Louis Sell, Duke University Press, 2016, $27.95/paperback, 397 pages.
“The breakup of the USSR in 1991 changed the political map of the world. Misunderstanding what happened then has exacerbated many of the problems facing the United States today. Louis Sell’s From Washington to Moscow takes us back to those turbulent days when Russia cast off most of its empire and gives us a corrective, insider’s view of world-changing events,” says Jack Matlock, U.S. ambassador to the Soviet Union from 1987 to 1991. “This is an important book, an exciting read that is also destined to be an important source for historians of the period,” he adds.
As Louis Sell states in the book’s prologue, his aim is to answer the question, “How did the Soviet Union—seemingly so confident and powerful in 1972—disappear less than 20 years later?” To do so, he analyzes the twists and turns of U.S.-Soviet relations during the period bookended by the 1972 SALT I strategic arms accord and the 1993 START II nuclear arms reduction treaty, drawing on personal experience, archival records and firsthand accounts from key participants on both sides. Understanding how the Cold War ended and why the USSR collapsed, he argues, is critical for comprehending how Russia got where it is today.
Louis Sell is a retired Foreign Service officer who specialized in Soviet and Balkan affairs during his 27-year career with the State Department. He is the author of Slobodan Milosevic and the Destruction of Yugoslavia (2003).
W. Nathaniel Howell, New Academia Press, 2016, $38/paperback, 746 pages.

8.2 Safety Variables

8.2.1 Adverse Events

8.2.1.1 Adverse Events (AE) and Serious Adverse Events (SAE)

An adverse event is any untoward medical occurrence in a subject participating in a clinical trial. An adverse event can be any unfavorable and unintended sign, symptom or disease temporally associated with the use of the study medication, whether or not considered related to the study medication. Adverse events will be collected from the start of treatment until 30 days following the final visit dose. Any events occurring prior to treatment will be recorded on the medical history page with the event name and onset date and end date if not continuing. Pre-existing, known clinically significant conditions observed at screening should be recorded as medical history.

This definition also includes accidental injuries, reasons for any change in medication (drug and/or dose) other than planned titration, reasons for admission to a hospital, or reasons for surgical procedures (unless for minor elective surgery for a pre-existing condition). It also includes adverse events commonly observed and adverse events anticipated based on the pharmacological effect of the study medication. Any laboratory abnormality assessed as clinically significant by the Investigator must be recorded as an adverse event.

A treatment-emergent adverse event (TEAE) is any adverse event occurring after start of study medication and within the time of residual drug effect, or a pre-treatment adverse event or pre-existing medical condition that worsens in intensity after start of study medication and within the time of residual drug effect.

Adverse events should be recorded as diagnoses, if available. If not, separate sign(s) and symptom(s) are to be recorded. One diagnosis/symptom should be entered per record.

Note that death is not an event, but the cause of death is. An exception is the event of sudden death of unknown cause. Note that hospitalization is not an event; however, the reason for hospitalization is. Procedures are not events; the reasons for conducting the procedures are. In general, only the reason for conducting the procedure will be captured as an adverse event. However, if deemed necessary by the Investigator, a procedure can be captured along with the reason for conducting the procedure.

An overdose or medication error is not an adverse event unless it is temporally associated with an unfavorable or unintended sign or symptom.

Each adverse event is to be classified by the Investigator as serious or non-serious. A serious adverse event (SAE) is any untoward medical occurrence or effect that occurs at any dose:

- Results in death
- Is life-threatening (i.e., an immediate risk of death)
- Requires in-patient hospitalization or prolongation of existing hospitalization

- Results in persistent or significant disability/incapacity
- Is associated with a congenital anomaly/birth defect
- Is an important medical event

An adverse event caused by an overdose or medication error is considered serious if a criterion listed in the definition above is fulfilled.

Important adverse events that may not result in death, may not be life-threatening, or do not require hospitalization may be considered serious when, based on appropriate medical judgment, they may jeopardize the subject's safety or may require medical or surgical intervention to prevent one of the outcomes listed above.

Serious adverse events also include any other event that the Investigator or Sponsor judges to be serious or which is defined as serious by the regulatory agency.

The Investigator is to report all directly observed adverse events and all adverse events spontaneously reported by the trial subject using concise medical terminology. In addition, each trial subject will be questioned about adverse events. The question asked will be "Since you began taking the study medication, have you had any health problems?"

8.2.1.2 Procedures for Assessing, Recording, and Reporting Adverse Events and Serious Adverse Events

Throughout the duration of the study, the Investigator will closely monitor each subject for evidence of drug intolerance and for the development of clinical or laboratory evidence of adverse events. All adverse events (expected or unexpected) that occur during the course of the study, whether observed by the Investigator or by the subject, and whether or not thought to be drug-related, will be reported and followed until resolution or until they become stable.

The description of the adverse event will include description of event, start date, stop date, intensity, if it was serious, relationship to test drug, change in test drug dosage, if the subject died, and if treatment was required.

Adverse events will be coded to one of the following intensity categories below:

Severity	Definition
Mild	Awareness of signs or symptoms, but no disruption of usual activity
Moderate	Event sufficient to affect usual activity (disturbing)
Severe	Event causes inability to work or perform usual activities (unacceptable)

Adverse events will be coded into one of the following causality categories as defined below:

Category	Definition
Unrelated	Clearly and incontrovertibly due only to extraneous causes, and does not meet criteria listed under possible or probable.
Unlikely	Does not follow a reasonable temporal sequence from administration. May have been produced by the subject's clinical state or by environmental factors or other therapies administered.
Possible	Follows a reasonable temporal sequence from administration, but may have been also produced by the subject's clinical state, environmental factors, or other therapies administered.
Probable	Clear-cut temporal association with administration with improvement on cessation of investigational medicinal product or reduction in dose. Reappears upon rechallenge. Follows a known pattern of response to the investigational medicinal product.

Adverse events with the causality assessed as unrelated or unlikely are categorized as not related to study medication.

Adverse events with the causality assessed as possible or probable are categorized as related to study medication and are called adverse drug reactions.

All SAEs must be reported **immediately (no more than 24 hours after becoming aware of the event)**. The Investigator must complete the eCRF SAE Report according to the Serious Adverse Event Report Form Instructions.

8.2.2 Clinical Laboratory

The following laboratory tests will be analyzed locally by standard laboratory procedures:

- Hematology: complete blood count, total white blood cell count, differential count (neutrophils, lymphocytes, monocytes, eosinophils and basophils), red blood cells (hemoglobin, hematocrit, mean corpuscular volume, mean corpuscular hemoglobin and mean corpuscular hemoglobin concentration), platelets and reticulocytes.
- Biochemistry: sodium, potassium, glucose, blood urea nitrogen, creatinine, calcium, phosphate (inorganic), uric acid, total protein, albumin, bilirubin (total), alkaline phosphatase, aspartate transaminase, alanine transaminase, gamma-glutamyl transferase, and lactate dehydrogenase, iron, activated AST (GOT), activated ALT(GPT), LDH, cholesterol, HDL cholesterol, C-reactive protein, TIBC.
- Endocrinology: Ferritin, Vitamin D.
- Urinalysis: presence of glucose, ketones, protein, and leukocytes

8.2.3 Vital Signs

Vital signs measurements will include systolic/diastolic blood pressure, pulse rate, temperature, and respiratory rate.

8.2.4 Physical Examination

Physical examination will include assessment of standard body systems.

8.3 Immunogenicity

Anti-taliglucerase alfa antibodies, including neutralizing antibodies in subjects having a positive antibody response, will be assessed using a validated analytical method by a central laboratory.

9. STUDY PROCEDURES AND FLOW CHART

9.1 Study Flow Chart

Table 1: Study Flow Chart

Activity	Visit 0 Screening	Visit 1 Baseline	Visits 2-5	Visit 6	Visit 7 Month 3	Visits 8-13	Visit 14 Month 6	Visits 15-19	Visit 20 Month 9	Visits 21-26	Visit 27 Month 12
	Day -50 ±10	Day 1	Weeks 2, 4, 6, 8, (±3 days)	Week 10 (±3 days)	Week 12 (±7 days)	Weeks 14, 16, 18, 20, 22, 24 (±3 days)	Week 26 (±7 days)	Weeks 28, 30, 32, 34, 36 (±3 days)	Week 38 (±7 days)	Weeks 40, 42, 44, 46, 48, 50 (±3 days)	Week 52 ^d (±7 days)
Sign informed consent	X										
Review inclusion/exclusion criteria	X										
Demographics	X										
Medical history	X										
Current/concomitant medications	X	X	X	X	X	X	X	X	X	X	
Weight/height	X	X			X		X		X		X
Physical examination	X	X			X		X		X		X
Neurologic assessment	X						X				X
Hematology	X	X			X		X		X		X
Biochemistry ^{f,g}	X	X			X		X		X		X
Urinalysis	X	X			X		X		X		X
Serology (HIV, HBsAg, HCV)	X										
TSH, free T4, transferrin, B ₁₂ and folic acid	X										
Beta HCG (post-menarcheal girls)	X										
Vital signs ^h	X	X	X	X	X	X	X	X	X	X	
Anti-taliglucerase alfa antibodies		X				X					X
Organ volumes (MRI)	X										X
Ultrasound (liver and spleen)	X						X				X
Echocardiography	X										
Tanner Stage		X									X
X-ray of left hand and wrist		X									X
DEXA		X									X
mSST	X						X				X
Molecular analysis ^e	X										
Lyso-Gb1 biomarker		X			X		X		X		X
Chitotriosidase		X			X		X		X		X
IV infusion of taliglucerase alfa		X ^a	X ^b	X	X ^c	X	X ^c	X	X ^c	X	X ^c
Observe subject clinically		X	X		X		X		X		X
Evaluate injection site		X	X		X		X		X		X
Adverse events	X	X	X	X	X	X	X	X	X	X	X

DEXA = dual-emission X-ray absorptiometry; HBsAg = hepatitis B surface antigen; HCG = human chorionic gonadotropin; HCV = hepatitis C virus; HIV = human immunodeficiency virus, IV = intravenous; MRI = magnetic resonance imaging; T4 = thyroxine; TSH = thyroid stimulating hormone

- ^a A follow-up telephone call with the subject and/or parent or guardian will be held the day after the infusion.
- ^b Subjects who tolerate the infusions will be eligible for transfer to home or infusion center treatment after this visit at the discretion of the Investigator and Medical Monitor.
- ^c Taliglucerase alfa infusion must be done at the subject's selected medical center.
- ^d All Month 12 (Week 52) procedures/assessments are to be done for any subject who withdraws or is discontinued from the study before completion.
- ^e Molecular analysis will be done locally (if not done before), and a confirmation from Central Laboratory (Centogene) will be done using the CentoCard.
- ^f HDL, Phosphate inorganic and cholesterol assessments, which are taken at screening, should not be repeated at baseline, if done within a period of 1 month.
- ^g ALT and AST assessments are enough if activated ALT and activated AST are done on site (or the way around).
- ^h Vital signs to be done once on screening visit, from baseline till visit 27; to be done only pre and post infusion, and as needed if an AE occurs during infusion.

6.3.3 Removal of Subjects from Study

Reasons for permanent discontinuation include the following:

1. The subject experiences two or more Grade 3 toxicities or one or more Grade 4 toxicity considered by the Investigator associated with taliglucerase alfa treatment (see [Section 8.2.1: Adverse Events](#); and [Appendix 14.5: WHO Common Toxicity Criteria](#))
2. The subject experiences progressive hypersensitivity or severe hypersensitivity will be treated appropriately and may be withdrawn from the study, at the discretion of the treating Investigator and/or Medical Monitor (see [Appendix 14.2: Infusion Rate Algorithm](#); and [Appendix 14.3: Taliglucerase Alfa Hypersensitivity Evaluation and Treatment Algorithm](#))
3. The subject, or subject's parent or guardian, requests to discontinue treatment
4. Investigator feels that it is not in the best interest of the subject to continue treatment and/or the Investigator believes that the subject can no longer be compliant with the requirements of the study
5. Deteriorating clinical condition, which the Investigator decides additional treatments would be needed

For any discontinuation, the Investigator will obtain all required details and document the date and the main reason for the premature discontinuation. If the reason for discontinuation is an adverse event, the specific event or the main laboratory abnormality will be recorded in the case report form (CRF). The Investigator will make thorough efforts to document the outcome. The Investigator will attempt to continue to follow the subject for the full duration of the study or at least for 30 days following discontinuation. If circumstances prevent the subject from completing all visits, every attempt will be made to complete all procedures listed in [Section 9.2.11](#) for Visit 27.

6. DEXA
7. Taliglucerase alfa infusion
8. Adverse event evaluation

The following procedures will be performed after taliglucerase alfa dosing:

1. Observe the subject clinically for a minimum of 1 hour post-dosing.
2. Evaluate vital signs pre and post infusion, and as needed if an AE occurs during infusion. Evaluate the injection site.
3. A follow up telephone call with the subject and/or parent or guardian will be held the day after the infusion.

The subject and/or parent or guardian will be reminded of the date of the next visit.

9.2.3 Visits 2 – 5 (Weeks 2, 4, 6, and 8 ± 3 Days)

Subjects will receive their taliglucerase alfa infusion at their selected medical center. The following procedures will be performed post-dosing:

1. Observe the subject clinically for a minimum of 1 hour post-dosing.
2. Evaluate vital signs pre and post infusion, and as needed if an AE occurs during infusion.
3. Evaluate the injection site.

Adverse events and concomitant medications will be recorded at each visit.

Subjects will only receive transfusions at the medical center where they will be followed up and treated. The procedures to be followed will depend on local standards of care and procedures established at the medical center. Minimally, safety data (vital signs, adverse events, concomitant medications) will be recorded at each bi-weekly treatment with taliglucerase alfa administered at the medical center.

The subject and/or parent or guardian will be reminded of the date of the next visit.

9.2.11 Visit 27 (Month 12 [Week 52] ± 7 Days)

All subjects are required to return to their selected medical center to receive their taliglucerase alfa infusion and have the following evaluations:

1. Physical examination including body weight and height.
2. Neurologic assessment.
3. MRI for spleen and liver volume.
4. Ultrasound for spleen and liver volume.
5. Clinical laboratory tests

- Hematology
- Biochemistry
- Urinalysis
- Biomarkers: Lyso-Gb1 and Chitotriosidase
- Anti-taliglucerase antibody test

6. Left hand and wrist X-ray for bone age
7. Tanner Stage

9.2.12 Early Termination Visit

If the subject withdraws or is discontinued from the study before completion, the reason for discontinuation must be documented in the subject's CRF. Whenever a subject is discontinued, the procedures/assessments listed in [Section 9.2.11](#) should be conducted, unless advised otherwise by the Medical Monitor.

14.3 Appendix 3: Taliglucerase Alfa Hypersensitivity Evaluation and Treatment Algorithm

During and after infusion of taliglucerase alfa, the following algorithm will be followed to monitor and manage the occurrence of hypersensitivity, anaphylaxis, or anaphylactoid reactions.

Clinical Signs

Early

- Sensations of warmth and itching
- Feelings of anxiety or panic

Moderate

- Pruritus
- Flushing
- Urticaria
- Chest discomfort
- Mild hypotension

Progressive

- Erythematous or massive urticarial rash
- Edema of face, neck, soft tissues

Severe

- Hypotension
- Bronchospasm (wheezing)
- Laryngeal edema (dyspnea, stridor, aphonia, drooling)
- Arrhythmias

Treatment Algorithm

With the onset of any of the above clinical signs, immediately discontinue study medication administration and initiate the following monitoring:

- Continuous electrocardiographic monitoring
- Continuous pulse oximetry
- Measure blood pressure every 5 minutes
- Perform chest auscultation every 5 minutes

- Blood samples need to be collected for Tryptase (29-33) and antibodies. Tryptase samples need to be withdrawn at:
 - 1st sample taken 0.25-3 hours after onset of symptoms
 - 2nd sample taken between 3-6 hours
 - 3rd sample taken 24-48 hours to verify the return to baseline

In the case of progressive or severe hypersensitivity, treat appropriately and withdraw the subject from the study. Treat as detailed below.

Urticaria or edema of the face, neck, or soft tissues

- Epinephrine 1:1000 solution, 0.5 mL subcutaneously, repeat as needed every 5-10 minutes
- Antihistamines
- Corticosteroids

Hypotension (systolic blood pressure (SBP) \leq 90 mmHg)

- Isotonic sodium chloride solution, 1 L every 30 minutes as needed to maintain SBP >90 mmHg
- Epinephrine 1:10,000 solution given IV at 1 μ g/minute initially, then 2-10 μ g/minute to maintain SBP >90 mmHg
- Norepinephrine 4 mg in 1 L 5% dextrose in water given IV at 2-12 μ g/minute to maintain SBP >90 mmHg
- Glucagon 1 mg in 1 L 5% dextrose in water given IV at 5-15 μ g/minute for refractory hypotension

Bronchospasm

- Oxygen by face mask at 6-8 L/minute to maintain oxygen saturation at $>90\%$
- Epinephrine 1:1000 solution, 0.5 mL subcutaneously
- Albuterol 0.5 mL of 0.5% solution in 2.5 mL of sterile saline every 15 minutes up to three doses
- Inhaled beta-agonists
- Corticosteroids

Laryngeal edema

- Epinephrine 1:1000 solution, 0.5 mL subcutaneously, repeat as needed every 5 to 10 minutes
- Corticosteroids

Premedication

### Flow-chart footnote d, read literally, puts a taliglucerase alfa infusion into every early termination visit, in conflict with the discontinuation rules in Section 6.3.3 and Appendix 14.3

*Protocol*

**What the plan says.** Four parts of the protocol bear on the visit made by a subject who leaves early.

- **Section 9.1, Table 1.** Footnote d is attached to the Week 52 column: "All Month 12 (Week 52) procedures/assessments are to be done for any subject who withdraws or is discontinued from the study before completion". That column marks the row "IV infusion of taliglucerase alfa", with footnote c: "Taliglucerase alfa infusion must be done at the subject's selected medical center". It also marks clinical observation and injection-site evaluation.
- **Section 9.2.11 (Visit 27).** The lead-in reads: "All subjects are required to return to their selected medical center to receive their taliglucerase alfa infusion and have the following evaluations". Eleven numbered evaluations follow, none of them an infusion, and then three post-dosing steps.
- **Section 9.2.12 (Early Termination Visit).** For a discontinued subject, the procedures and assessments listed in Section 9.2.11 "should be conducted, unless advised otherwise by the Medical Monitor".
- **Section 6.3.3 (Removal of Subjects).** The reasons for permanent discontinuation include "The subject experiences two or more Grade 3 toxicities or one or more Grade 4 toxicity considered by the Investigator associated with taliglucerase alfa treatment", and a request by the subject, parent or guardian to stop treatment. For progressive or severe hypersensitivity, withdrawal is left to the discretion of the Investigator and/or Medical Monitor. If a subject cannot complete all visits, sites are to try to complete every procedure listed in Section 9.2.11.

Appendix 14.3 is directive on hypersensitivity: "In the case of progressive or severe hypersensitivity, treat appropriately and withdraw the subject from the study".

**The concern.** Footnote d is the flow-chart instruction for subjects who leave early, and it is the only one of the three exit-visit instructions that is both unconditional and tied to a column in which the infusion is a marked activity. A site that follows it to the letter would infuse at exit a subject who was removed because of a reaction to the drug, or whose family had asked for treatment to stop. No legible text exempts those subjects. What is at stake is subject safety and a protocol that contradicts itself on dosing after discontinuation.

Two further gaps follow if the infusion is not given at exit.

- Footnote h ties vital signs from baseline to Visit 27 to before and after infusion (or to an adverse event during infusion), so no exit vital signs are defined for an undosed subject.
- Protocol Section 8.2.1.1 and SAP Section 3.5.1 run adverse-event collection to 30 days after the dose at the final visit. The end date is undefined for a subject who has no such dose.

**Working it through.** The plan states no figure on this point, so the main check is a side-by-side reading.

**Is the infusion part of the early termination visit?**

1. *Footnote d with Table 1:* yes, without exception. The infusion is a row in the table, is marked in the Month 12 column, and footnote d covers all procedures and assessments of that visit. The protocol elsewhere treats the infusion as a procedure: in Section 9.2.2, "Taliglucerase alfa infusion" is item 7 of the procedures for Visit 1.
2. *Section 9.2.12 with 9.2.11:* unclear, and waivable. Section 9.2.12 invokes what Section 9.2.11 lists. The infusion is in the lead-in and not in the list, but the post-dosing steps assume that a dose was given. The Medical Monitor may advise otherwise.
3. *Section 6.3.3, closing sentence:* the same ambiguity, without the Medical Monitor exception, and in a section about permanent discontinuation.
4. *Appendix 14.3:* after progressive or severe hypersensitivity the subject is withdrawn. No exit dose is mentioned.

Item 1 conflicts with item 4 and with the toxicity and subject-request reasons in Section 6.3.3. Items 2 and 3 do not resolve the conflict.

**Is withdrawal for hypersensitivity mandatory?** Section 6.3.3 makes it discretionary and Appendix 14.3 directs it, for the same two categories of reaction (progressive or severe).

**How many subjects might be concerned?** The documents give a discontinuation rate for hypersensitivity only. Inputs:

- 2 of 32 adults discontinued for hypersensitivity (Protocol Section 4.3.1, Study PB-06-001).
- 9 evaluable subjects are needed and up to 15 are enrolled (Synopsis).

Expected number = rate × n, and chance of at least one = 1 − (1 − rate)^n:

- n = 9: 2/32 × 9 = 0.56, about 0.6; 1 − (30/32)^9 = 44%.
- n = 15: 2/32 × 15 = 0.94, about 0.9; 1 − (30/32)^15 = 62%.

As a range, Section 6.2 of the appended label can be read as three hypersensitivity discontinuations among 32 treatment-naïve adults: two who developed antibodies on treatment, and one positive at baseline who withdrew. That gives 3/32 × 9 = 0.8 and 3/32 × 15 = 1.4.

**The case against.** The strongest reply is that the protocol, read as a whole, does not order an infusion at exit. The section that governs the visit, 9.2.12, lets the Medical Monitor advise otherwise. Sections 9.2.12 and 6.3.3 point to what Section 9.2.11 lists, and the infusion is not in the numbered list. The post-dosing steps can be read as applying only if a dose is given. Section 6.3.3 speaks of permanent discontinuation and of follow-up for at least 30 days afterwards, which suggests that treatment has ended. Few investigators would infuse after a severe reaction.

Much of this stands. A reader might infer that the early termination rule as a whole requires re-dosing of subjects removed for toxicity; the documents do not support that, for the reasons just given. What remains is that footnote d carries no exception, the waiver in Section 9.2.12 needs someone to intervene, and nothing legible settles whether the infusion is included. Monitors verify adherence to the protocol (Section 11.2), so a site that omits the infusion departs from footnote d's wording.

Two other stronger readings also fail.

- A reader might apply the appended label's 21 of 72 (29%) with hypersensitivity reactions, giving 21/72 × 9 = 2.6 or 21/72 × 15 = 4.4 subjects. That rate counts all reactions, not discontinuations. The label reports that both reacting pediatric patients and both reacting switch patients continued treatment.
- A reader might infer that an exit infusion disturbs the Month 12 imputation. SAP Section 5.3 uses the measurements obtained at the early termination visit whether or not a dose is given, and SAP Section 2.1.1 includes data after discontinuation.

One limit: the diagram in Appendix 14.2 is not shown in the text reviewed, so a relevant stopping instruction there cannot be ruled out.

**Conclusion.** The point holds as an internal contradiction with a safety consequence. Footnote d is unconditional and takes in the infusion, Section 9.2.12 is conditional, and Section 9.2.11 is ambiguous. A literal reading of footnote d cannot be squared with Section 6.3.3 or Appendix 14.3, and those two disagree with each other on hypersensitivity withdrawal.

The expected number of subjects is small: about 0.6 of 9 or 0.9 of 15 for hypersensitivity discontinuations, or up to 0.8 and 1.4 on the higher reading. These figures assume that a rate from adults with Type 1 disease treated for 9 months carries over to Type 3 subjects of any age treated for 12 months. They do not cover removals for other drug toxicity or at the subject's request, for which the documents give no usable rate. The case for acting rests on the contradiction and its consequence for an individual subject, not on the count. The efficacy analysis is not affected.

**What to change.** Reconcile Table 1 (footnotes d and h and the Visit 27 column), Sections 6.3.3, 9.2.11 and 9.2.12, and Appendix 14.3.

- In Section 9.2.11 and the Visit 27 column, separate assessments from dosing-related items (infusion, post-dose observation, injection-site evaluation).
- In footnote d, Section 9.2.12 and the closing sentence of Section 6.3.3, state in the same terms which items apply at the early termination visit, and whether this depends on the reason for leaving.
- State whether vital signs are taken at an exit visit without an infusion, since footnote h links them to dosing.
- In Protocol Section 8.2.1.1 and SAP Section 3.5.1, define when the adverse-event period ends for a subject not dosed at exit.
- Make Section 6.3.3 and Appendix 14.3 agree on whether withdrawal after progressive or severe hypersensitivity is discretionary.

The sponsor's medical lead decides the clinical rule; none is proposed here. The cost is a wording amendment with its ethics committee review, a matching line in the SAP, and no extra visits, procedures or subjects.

In Strangers When We Met, W. Nathaniel Howell presents the history of Kuwaiti-American relations during the past century. Drawing on personal accounts, official documents and unpublished sources, he tells the story of how two completely different cultures, worlds apart geographically, linguistically, in political systems and in the fundamentals of faith, grew to understand, accept and respect each other.
The book traces American-Kuwaiti interaction from the arrival in Kuwait of U.S. doctors, ministers and teachers before oil became a factor to the Iraqi occupation of Kuwait and the First Gulf War, which especially brought the two nations closer together.
“Nat Howell’s superb book reminds us of all our two peoples have experienced together over more than a hundred years—and why Kuwait matters,” says Ambassador Ryan C. Crocker of this volume in the Association for Diplomatic Studies and Training’s “Diplomats and Diplomacy” series.
W. Nathaniel Howell served as a Foreign Service officer for 30 years in various posts throughout the Middle East, and as U.S. ambassador to Kuwait from 1987 to 1991. After retiring from the Foreign Service, he taught for 23 years at the University of Virginia, retiring as professor emeritus in January 2015.
Ali Ezzatyar, Palgrave Macmillan Press, 2016, $129/hardcover, $99/Kindle,234 pages.
“A scholarly treat, and food for political thought, as well,” is how Thomas W. Simons Jr., a former U.S. ambassador to Pakistan and the author of Islam in a Globalizing World (2003), describes this book built around a biography of Iranian Kurdish leader Ahmad Moftizadeh (1933-1993). An unlikely Islamic scholar, Moftizadeh was an orthodox Sunni Muslim who was comfortable with the notion of Kurdish nationalism and at the same time socially progressive and devoutly nonviolent. A leader of Iran’s Kurdish population during the Iranian Revolution, he cooperated at first with the new regime until it began reneging on promises to the Kurds.